Federal government benefits can be divided at divorce

Federal government benefits – such as from Social Security or the military – have their own rules, and those rules usually trump state law. So sometimes it’s unclear whether a state divorce court can divide up a federal payment.

However, in several recent cases, it was determined that federal payments could be split at divorce.

  • A military retiree’s health insurance benefits can be split at divorce, the Alaska Supreme Court decided.

That’s because of a federal law called the Uniformed Services Former Spouse Protection Act. Under that law, military retirement pay can be either individual property or marital property, depending on a state’s own divorce laws. And though laws differ between states, in Alaska such benefits are considered marital property.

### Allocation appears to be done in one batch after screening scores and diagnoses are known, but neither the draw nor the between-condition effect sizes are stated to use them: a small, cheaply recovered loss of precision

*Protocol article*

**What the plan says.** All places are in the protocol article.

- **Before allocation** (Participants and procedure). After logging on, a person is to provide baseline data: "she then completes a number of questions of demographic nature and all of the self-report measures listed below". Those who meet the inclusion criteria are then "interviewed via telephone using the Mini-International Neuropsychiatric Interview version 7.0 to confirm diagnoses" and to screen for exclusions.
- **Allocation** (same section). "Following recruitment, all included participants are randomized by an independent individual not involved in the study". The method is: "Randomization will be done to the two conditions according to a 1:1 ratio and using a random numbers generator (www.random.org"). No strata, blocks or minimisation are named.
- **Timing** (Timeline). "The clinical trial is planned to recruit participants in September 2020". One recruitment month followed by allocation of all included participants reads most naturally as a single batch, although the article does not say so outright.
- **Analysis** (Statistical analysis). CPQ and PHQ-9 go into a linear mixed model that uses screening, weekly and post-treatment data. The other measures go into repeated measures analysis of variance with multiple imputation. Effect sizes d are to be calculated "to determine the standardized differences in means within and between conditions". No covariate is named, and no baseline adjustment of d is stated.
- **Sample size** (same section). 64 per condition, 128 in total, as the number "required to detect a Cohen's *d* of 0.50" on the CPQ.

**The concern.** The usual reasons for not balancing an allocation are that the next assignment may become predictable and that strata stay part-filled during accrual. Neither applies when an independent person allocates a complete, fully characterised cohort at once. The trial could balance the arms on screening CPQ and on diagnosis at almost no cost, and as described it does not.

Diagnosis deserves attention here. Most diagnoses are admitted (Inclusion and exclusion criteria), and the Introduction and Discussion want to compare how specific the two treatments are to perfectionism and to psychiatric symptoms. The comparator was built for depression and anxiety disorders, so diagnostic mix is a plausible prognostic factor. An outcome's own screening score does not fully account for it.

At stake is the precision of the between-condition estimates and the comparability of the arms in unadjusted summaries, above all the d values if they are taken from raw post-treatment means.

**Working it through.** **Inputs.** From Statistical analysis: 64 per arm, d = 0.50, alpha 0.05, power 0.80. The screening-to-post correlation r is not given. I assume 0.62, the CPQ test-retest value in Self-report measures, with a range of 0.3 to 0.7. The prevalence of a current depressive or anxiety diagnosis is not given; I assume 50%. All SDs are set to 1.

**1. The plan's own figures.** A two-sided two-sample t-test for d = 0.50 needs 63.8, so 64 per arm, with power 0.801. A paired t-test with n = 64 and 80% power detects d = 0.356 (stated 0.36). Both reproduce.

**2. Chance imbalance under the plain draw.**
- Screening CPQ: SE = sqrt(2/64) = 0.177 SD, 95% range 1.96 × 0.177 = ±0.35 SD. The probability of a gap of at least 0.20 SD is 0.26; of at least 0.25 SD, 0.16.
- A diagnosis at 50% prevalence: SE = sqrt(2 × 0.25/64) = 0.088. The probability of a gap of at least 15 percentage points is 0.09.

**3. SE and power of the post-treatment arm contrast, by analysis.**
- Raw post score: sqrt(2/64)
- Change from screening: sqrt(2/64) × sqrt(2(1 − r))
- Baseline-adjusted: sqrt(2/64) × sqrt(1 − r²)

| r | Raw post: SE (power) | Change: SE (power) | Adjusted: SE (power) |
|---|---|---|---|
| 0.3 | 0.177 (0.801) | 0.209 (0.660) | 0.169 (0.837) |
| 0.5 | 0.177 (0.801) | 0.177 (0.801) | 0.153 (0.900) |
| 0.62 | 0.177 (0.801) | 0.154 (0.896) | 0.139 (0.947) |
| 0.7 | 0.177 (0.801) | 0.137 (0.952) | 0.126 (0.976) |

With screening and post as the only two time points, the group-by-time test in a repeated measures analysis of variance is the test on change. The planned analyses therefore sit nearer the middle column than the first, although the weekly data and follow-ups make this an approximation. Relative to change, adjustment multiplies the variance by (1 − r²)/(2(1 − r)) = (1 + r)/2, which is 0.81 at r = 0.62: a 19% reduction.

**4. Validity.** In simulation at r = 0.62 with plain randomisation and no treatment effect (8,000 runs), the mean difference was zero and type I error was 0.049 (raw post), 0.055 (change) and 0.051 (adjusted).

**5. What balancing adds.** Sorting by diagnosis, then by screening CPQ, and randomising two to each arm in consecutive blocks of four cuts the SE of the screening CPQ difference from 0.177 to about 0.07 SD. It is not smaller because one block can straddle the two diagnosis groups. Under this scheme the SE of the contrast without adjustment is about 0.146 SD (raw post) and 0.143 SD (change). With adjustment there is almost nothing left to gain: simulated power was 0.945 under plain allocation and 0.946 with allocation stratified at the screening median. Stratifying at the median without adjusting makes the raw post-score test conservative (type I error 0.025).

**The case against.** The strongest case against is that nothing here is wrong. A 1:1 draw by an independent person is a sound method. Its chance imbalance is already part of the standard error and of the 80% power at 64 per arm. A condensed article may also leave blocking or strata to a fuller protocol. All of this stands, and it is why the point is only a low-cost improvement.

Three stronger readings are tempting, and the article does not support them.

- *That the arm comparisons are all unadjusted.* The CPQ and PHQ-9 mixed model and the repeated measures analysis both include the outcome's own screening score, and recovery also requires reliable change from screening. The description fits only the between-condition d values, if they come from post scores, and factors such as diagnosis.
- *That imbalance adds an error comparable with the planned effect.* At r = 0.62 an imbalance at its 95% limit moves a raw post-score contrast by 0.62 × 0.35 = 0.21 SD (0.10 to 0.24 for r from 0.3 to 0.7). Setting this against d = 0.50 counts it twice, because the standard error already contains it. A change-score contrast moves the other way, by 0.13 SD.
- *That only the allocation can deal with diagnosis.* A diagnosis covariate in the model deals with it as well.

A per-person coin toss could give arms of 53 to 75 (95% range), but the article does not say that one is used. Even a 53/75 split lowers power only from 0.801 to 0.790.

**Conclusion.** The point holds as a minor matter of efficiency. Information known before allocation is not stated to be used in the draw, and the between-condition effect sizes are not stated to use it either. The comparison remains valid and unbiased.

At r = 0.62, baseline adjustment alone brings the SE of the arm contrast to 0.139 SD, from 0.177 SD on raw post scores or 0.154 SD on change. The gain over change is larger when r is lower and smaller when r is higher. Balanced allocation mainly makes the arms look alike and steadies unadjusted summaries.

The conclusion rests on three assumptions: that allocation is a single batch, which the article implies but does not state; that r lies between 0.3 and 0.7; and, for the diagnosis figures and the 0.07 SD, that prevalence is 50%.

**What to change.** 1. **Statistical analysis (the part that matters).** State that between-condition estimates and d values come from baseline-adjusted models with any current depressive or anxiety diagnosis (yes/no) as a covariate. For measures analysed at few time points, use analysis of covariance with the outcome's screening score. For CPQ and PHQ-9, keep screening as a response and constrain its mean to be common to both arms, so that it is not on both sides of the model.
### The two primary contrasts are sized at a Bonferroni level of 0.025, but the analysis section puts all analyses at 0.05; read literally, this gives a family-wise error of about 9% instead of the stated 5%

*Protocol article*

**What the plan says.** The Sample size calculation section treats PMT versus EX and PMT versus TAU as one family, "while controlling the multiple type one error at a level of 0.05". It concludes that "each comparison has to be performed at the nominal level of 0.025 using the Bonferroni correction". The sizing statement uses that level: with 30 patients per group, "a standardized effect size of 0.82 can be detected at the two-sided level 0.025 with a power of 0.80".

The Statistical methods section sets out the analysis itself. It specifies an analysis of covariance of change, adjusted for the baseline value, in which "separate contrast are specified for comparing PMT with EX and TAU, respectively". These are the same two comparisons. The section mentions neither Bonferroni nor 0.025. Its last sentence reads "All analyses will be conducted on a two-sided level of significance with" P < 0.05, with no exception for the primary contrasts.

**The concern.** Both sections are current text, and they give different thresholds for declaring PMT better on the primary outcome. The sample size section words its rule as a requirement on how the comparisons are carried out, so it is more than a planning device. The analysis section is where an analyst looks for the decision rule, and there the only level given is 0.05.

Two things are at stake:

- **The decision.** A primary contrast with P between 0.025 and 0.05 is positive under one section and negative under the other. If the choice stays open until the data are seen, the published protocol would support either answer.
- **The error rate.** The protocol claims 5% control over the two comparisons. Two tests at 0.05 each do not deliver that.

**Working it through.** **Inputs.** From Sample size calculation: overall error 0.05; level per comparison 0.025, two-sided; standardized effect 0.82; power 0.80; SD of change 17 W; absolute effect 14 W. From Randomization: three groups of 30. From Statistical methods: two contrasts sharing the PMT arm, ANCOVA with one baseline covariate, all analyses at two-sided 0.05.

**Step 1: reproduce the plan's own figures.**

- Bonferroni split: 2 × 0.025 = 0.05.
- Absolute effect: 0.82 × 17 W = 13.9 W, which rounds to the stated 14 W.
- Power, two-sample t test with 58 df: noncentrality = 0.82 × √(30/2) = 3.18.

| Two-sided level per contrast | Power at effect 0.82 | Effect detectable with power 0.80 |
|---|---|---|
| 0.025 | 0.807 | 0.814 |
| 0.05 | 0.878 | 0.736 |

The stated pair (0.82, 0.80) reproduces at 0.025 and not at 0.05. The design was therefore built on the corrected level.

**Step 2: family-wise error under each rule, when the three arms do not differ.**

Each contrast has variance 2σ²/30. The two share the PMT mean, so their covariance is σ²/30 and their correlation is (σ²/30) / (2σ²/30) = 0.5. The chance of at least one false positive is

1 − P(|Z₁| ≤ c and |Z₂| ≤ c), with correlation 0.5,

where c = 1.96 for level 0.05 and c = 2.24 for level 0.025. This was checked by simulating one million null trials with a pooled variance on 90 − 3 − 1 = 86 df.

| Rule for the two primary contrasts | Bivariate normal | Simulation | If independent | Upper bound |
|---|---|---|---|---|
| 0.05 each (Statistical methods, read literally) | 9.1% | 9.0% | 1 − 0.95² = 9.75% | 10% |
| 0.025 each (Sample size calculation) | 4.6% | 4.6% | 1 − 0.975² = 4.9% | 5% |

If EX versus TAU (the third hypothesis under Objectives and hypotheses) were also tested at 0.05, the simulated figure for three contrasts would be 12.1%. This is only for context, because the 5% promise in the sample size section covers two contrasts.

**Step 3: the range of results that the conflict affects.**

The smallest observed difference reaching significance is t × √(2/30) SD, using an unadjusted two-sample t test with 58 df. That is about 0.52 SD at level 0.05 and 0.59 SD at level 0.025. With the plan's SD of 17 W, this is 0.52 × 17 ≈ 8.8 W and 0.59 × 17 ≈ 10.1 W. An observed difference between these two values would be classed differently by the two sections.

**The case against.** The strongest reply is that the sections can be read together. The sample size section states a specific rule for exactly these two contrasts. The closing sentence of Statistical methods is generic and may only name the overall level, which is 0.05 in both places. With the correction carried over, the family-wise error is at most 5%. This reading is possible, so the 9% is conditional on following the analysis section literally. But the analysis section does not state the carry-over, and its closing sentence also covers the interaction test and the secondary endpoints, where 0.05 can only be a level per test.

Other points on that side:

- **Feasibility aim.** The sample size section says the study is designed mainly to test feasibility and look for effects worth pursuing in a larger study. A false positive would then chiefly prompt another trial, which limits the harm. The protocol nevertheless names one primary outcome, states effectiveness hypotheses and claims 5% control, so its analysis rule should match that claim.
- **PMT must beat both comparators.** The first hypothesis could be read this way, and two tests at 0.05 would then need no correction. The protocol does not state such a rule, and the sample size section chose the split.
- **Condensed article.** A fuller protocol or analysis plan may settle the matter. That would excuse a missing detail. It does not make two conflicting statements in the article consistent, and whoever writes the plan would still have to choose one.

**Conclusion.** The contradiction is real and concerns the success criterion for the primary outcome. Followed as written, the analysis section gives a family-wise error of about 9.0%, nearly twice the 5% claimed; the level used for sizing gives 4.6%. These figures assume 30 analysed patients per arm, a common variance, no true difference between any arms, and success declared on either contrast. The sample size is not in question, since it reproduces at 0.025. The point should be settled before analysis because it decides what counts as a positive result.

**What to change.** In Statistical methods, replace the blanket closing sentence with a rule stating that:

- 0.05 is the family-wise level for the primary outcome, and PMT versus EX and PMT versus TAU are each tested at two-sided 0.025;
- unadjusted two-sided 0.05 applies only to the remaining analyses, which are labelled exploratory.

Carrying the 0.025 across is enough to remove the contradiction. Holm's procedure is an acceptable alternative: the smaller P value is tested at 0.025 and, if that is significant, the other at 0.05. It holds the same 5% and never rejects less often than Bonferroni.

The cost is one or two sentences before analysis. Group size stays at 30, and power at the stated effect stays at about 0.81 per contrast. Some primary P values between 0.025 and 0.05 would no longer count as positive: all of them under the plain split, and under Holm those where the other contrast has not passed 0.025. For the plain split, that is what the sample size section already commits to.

• Veterans’ disability benefits can be taken into account in deciding how much alimony a veteran’s ex-wife is entitled to, the South Dakota Supreme Court recently ruled.

A federal law prohibits the seizure or taxation of VA disability benefits. But the court said the benefits could be considered in deciding a proper amount of alimony, because that’s different from seizing them to pay a debt or imposing a tax on them.

  • A woman receiving Social Security disability benefits might have to pay some of the money as child support, says the Kentucky Supreme Court.

In that case, an unmarried father was awarded custody. The mother, whose mental illness made her unable to work or manage her own affairs, fell behind in her support obligations. But the court said the fact that she was receiving federal disability benefits didn’t excuse her from paying what she could toward caring for her child.

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